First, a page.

“Additionally, it provides real-time data that can notify our operations team if a driver has deviated from the planned route,” says McDonald.
At ArcBest, employees use a custom-built TMS to monitor expedited shipments. “We know where every truck is located at any time and have constant communication with the driver,” says Wadel.
The system receives real-time information from sources such as the company’s Panther app, onboard electronic logging devices (ELDs), and various partners. “We analyze this information and proactively alert our team so they can respond to potential issues before the customer is impacted,” he adds.
Customer service reps at Continental send their shippers hourly emails to keep them informed about the progress of their loads. Although not all clients check those messages throughout the night, when they get up in the morning they’re glad to find a string of updates assuring them their shipments are running smoothly, notes Said.
FedEx Custom Critical also communicates with shippers throughout the progress of an expedited load, using technology that supports notification via phone, email, or text message. “We proactively let the customer know when a shipment was picked up, if there’s any unexpected delay, and when the freight is delivered,” says Hood. Each Custom Critical vehicle is equipped with an onboard computer that transmits location information into the company’s shipment management system.
milestone to milestone
UPS is rolling out a GPS-based system that will provide real-time tracking and heightened visibility of shipments for the service parts network and UPS Express Critical service. By integrating that technology with the IT systems of its carrier partners, UPS and its customers can monitor each shipment from milestone to milestone, watch for potential problems, and track deliveries.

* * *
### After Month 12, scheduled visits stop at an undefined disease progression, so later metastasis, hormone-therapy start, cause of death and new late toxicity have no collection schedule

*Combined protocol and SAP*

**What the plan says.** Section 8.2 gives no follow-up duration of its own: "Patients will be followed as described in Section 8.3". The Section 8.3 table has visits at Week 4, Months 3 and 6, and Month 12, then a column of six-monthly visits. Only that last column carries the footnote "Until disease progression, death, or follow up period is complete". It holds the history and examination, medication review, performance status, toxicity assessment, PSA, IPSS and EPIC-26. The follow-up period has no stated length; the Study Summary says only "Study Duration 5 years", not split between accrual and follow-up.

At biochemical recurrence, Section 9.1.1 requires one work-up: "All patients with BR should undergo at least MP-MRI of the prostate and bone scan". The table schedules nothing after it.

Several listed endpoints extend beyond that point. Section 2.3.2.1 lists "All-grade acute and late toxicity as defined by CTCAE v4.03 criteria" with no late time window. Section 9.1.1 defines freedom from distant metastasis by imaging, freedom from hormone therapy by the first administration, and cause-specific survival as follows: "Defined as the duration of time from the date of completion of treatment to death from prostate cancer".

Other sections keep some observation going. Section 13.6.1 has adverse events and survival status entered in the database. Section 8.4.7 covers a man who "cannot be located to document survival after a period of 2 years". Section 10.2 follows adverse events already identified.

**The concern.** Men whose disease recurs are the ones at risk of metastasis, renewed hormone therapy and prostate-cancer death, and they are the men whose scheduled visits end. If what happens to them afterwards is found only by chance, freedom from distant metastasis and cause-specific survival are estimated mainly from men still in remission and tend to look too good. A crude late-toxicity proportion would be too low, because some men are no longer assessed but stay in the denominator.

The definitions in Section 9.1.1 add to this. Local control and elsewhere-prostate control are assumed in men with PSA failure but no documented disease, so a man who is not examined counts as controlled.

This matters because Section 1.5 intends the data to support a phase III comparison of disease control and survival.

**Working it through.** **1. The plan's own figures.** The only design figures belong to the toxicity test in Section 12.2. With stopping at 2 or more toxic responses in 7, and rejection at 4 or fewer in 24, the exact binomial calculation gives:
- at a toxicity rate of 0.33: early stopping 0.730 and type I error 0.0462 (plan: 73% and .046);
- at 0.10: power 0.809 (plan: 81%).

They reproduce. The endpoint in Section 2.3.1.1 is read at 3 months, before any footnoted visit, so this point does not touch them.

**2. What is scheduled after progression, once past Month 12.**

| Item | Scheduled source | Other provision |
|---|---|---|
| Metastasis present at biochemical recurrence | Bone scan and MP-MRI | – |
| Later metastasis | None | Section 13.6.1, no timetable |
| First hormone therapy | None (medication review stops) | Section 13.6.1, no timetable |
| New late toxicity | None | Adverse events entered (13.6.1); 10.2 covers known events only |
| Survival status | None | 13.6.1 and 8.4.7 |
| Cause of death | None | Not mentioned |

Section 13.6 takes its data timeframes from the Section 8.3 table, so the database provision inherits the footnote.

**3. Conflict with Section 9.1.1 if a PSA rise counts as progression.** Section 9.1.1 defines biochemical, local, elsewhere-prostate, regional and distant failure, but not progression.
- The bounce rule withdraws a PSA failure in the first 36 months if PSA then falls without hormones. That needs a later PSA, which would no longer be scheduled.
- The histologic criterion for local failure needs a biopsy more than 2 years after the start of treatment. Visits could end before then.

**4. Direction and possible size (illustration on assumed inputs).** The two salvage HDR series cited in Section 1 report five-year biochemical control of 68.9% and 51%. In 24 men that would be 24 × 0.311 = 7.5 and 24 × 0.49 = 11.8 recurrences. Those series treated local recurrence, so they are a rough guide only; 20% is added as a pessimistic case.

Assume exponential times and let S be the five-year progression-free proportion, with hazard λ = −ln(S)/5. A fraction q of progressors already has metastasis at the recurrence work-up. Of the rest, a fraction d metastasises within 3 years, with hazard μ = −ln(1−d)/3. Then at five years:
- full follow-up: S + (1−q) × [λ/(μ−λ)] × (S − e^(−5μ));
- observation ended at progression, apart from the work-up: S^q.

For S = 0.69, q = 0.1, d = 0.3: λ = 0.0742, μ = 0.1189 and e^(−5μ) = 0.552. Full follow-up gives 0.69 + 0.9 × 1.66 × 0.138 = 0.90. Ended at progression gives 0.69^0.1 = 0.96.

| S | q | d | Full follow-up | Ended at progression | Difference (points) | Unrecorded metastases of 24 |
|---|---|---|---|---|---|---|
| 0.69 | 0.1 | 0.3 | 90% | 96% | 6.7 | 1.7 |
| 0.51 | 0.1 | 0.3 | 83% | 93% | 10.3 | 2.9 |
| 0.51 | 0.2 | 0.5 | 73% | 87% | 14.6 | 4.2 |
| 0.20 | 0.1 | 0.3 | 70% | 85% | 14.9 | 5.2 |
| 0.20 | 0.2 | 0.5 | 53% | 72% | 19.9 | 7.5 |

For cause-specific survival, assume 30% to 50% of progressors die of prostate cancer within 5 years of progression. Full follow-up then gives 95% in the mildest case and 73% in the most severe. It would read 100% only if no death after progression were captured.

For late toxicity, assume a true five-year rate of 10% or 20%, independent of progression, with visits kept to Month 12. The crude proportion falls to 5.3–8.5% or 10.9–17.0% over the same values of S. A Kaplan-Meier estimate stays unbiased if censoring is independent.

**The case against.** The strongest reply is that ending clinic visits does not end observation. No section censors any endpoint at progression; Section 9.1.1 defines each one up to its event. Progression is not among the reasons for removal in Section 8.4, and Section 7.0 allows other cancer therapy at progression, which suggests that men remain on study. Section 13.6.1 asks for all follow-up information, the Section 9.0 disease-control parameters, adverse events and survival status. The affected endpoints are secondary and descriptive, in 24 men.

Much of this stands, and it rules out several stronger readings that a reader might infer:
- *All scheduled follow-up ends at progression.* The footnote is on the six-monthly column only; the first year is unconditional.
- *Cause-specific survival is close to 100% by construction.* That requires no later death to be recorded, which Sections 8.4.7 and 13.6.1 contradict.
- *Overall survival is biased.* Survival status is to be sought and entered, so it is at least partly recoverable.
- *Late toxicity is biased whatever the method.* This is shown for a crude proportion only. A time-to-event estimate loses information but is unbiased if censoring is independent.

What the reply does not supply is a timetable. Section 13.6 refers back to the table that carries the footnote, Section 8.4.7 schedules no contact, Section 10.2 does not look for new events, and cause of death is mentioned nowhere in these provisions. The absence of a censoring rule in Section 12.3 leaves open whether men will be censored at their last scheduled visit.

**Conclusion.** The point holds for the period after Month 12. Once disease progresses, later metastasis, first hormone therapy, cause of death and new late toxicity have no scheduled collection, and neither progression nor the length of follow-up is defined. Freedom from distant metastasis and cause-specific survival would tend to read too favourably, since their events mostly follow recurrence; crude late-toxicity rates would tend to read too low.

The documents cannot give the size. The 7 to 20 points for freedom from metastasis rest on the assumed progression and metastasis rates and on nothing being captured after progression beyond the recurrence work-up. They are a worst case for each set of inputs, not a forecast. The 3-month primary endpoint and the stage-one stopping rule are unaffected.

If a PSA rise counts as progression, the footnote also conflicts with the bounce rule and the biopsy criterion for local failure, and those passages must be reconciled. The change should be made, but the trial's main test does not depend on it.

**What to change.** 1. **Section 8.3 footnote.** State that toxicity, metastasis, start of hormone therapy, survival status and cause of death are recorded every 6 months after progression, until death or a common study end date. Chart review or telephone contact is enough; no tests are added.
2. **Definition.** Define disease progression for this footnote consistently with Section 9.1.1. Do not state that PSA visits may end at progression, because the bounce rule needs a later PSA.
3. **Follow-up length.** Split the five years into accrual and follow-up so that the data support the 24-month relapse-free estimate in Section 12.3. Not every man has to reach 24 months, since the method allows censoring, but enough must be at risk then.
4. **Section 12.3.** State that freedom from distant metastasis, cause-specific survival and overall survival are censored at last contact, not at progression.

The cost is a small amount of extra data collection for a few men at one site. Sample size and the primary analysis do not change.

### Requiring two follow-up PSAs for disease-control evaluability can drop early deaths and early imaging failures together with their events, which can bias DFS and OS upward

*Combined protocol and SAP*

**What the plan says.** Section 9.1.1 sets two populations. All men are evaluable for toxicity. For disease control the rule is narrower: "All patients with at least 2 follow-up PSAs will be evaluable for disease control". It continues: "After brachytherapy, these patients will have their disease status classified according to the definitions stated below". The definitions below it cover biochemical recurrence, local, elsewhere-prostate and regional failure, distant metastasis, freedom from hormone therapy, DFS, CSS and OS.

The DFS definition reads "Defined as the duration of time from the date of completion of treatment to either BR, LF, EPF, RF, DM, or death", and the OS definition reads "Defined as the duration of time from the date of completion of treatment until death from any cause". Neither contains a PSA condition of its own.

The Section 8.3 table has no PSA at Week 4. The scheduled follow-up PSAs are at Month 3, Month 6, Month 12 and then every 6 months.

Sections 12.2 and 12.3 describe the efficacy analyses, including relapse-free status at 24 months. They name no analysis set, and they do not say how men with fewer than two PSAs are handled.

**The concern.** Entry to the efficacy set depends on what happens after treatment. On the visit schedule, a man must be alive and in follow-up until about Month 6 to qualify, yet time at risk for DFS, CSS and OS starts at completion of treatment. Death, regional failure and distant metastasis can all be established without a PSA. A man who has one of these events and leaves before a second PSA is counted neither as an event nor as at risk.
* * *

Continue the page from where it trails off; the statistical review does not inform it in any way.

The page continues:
“We monitor shipments proactively rather than reactively to make sure we’re hitting those milestones,” Quintilio says. “And we can do an intercept along the way if necessary.”
UPS Express Critical service even comes to the rescue when circumstances delay a shipment on the small package side. This might happen, for example, when weather grounds a plane that’s carrying perishable items packed in dry ice, due for delivery in the morning. “We’ll get the shipment and drive to an open airport for the next flight out, or put it on one of our planes,” Quintilio says.
As expedited carriers demonstrate over and over, the real secret of expedited shipping is the commitment to do whatever it takes to meet shippers’ deadlines. With strategies based on well-trained staff, robust partnerships, creative thinking, strong technology solutions, and constant communication, these carriers move mountains to move freight of any kind and size at whatever speed their customers require.
Backups and Workarounds
When a long-haul truck has three days to deliver a load, it’s easy to recover from a 45-minute construction delay, or even a flat tire. Not so when a load needs to reach its destination tomorrow morning, or in just a few hours.
That’s why carriers always think ahead about calamities that might befall their expedited loads.
UPS Express Critical, for example, works with customers to predetermine exactly how critical each delivery is—considering the distinction, for instance, between an implantable medical device needed for surgery the next morning and a donated human organ that can “expire” in a few hours.
UPS also works with shippers to predict what might go wrong with a shipment, and establish contingency plans. “We have a standard operating procedure with our repeat clients to look at those interventions, so we don’t have to guess at what we need to do,” says David Quintilio, executive vice president for UPS Global Logistics and Distribution.
To help avoid weather-related slowdowns, Continental Expedited Services in Clarksville, Tennessee, keeps a satellite weather map displayed on a 70-inch screen for all the staff to see. In the winter, employees also look at websites maintained by various states’ departments of transportation. “Many provide real-time information on which interstates are closed and if they’ve been cleaned,” notes Mike Said, company president. Staffers use that information to route trucks away from areas where they might run into trouble.